That comes from ancient Germanic traditions. Festive pines are the only trees that stay green in the winter. Centuries ago the Germanic people displayed a green tree during midwinter (the shortest day of the year), often in the middle of their settlement. This was then decorated with dried apples and chains made of straw and dried flowers. The green tree was a reminder that the days would get longer from that point on and that spring was on its way. The need for greenery in December is so ingrained and goes so far back that Christianity smoothly absorbed the heathen traditions into the celebration of Christmas. Just to be clear: whatever happened in Bethlehem, it did not involve a pine tree.

Poinsettia: Houseplant of the Month for December

The poinsettia’s cheerful colours are just what you need in the dark days before Christmas and the arrival of 2020.

Theatrical character
When you first notice about the poinsettia are the beautifully coloured leaves. They’re often thought to be the flowers, but are actually bracts that form a star shape around the true flowers, which are small and yellow in the heart. It’s an instant mood maker for the holidays and thereafter, because this winter bloomer provides a colourful start to 2020 in fabulous pastel shades.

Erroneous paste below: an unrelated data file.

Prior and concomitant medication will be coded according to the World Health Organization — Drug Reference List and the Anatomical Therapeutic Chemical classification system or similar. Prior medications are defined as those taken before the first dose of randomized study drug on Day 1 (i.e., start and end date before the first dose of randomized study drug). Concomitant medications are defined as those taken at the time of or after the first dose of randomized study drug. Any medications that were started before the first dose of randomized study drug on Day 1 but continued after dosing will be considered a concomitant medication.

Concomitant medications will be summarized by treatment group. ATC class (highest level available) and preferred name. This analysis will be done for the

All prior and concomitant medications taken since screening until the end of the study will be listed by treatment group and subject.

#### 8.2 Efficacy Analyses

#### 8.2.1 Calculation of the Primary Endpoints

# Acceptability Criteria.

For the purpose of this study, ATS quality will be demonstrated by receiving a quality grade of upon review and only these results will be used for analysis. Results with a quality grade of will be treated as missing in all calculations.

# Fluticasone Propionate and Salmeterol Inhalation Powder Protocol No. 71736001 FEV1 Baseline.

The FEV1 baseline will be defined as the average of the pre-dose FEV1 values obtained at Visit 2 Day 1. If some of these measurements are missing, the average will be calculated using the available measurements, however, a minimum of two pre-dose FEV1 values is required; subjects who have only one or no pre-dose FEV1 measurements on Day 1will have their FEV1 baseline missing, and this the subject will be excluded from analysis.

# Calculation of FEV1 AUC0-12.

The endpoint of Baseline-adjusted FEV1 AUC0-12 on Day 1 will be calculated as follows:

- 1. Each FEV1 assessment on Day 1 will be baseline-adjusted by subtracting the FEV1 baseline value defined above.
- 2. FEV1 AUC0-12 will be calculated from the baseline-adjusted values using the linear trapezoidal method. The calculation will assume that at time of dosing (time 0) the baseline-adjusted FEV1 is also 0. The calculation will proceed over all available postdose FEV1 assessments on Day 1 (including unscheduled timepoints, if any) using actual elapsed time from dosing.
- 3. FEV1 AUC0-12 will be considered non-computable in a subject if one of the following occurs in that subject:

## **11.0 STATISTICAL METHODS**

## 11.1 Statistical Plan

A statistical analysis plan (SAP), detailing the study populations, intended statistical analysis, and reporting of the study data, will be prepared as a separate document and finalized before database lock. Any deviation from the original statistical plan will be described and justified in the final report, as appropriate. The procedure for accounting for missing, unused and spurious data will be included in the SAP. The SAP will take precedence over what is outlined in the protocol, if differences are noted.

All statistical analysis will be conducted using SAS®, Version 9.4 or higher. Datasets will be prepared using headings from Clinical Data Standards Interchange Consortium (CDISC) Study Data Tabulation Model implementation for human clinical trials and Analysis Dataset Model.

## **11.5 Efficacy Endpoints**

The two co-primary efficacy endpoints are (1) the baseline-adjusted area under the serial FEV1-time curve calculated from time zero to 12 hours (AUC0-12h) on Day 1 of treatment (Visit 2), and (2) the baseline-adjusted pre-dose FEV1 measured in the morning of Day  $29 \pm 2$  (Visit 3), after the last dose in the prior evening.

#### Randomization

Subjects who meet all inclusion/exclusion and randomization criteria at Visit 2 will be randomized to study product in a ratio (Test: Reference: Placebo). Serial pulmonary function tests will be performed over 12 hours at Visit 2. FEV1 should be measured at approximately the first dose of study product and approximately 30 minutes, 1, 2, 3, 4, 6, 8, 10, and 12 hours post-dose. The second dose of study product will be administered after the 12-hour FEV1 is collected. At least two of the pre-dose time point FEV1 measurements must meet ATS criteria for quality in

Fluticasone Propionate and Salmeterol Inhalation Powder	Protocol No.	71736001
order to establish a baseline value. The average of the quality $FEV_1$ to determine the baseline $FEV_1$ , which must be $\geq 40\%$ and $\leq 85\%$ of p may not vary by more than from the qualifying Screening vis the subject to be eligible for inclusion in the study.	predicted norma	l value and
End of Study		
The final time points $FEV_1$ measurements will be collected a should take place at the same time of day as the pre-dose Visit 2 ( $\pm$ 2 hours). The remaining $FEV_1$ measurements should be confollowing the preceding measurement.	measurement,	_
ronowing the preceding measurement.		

Poinsettia delights

  • It has got dark early, the candles are lit, a beautiful poinsettia on display – how much more snug could things get?
  • Poinsettia (also known as the Christmas star) comes in red and white, but also in cream, claret, lemon, pink, salmon and purple.
  • This winter bloomer comes in all sizes from XS to XXXL.
  • Poinsettia is perfect for creating a bit of a festive mood without making it too Christmassy straightaway.
  • Share the joy: traditionally December 12th is the day when you give someone a poinsettia as a gift.

How did this star become so associated with Christmas?